If control samples from outdoors or from non-complaint areas of a building do not show the presence of these particles, further investigation is in order to determine if there is a significant presence elsewhere in the building than from where this sample was taken.
  4. Photograph of Aspergillus niger spores.Particles Significant or Dominant in a sample means that within the sample these particles were the most-frequent particle in the sample or that the particle was present in most or all sample focal fields under the microscope at 400x or higher magnification.

    Problematic mold or allergenic particles listed in this category are likely to be of significance to occupants in the building. Where the particle is a mold genera or species capable of growing indoors a finding at this level makes it likely that there is one (or more) mold reservoir or mold colony in the building. This term refers to the sample content itself.

    A visual inspection of the property is needed to determine if the mold is present in extensive or large areas in the building. When the significant/dominant particle(s) present is/are allergenic or toxic mold or an allergen, building investigation to find and clean/remove the problem source is needed

Guide to Mold and IAQ Investigation Reports

This article explains how to report and understand the significance of the level of particles of mold or other particles found on indoor surfaces. Readers should also see MOLD TESTING USING ADHESIVE TAPE where we provide a quick tutorial on "Mold Testing: Bulk or Tape Surface Samples and their interpretation"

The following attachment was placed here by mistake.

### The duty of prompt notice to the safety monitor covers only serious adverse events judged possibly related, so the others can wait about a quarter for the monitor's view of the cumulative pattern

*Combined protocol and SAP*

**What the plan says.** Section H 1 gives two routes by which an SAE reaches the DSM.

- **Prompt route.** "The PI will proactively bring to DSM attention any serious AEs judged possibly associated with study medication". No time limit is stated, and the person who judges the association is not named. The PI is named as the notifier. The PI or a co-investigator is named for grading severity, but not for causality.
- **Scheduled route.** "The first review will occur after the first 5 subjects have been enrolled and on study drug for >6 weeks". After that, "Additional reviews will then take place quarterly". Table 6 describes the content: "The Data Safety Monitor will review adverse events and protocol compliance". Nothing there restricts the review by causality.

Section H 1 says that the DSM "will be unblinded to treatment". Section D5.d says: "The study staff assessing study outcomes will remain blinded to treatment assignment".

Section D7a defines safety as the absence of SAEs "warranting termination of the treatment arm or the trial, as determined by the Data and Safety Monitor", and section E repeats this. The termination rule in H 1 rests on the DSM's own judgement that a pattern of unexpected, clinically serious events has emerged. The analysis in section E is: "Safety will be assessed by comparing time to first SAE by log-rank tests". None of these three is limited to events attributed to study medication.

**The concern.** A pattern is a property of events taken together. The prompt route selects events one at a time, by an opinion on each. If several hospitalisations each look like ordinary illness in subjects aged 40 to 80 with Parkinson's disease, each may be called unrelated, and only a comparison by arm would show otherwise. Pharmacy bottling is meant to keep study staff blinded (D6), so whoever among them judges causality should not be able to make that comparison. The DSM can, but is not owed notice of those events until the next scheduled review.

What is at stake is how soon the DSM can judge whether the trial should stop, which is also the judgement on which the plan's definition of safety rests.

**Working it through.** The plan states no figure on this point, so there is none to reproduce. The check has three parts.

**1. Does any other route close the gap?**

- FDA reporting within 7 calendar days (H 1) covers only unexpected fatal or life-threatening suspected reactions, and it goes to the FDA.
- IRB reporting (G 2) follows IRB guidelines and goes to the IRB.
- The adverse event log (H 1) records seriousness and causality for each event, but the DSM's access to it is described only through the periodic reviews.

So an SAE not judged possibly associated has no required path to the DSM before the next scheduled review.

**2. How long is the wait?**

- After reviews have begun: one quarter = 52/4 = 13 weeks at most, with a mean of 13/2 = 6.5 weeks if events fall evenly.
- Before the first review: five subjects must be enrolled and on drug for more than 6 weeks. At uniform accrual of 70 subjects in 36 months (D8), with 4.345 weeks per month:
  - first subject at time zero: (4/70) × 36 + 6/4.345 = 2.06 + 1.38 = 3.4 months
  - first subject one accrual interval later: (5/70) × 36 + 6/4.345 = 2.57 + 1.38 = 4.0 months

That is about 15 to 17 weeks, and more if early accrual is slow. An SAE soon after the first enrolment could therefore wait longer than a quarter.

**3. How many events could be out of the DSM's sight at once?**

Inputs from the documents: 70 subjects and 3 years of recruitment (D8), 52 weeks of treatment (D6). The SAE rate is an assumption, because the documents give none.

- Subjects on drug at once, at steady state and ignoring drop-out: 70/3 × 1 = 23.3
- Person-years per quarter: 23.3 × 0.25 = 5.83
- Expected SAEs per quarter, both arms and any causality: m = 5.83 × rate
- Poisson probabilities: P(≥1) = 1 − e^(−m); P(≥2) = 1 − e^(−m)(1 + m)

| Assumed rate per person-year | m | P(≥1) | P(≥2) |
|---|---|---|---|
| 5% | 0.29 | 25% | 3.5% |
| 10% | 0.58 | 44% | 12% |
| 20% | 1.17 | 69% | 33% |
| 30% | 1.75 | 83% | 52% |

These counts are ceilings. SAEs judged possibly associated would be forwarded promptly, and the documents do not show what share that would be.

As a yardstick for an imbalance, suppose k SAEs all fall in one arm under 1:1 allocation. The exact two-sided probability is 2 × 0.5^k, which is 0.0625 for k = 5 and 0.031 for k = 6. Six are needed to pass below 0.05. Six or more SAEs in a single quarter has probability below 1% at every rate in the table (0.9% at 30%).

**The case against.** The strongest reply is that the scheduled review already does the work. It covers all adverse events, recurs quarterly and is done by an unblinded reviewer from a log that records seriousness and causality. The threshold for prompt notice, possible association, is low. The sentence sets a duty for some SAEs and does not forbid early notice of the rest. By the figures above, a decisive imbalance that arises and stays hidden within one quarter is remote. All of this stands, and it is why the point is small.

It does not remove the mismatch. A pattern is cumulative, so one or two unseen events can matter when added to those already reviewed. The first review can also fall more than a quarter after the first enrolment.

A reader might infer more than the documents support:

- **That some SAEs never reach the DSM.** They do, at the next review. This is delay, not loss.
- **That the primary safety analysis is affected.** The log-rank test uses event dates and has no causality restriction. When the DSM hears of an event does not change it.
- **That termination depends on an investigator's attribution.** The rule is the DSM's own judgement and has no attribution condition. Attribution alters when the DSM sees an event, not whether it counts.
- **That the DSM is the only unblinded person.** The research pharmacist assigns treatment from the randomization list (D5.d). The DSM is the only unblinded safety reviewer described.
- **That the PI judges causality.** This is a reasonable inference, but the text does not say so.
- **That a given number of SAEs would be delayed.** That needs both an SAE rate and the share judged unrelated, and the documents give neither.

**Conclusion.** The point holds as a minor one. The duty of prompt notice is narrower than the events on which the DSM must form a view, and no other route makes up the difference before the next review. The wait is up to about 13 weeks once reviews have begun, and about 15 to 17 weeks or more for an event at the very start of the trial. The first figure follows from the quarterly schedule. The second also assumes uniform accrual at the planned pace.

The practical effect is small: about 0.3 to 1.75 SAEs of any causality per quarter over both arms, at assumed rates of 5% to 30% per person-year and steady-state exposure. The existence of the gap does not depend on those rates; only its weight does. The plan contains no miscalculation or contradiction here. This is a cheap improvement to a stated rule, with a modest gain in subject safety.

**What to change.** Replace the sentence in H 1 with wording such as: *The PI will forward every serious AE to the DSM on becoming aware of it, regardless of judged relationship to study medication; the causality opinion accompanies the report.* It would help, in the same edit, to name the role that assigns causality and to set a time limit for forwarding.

If collected by an expert during a careful visual inspection, and thus if representative of conditions in a building, surface particle samples collected in buildings provide an important building diagnostic which can be expected to be more reliable than other popular mold testing methods including some which, sadly, may be little more than junk science.

If an indoor particle sample is representative of the area being inspected, then the identity of significant or dominant particles present is important information about conditions in the building.

Classes of Testing or Statistical Errors Applied to Mold or Other Environmental Tests, Inspections, Reports

At ENVIRONMENTAL TEST ERROR TYPES we explain in more detail the classes of testing or statistical errors and how in a practical sense they appy to mold or other environmental inspection, testing, lab and reporting procedures. Type 1 and Type 2 errors are defined along with practical examples taken from building inspection and testing for mold contamination.

See MOLD TESTING & SAMPLING MISTAKES for more examples of how mold testing goes wrong.